The legion of those who would do nothing in the face of Iran's drive to achieve nuclear weapons capability has another member: Anthony H. Cordesman, a military analyst at the Center for Strategic and International Studies. In an Aug. 31 column, Charles Krauthammer lays out Mr. Cordesman's three-step plan.
Perhaps only in North Korea would the first question about the abrupt departure of a nation’s senior-most military commander be: Who fired him?
Ryan Crocker, who came out of retirement less than a year ago to accept one of the most dangerous U.S. diplomatic assignments, plans to leave his post as ambassador in Afghanistan this summer.
As President Obama prepares to play host to a doubleheader of global diplomacy at the Group of Eight and NATO summits this weekend, there are increasing signs that the world is tuning out his message.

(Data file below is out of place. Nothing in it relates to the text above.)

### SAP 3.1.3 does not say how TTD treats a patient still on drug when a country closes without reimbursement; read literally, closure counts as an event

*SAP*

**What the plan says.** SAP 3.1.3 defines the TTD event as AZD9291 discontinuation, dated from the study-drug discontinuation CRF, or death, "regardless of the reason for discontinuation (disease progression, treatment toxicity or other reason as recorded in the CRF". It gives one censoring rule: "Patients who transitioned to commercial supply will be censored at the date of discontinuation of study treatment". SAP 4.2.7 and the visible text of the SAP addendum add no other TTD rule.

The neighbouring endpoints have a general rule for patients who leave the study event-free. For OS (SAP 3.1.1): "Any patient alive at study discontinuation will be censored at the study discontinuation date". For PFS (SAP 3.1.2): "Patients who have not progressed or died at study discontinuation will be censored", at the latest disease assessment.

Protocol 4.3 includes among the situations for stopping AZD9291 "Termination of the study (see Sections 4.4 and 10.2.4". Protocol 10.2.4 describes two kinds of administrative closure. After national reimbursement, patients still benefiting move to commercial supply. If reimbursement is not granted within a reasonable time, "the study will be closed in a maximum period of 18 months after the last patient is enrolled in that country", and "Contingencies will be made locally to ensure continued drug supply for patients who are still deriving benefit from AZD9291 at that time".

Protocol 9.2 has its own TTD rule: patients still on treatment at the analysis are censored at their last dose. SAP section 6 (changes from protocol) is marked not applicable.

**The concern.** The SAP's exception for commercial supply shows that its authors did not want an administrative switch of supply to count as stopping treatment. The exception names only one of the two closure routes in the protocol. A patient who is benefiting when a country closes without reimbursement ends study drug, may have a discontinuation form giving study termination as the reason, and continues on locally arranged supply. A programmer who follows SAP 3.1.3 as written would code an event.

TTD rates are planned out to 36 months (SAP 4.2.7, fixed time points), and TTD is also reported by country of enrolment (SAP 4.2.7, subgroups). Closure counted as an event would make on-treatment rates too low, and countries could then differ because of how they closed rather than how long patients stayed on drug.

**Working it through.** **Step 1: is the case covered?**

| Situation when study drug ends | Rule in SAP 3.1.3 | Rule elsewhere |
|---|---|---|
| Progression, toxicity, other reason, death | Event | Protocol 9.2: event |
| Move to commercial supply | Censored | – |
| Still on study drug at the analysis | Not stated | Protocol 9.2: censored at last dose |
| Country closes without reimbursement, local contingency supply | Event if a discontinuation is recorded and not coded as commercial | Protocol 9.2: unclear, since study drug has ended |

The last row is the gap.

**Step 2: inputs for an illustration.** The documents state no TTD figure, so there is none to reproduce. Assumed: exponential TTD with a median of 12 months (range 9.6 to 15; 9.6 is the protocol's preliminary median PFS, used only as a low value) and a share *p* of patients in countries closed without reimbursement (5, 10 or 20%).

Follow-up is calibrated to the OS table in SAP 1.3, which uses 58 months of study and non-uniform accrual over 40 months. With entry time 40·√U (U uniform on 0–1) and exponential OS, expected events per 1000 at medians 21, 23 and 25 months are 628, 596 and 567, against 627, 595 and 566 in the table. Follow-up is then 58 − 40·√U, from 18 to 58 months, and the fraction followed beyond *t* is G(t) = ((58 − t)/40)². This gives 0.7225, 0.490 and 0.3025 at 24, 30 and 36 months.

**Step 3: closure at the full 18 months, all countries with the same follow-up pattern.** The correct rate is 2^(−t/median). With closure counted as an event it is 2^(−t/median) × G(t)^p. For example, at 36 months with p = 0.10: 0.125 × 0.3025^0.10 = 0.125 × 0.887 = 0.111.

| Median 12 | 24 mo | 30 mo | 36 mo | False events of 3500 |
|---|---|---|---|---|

The Washington-based legal group Judicial Watch earlier this month sent an investigator to Guantanamo Bay Naval Air Station, Cuba, to watch the May 5 arraignment of Khalid Shaikh Mohammad (aka KSM) and four others accused of plotting and executing the Sept. 11, 2001, airline attacks.
The long-term partnership that President Obama signed with the Afghan government commits the U.S. to a role in the troubled nation for at least a dozen more years, leaving critics fuming over the uncertain costs of a conflict that already has stretched for a decade.
Afghan officials visiting Washington this week asked the West to have patience with the Afghan war effort.
Cybersecurity experts are urging senators to close loopholes in legislation to give the government more power to force critical industries to make their computer networks more secure.
Cybersecurity experts urged senators Thursday to close loopholes in legislation to give the government more power to force critical industries to make their computer networks more secure.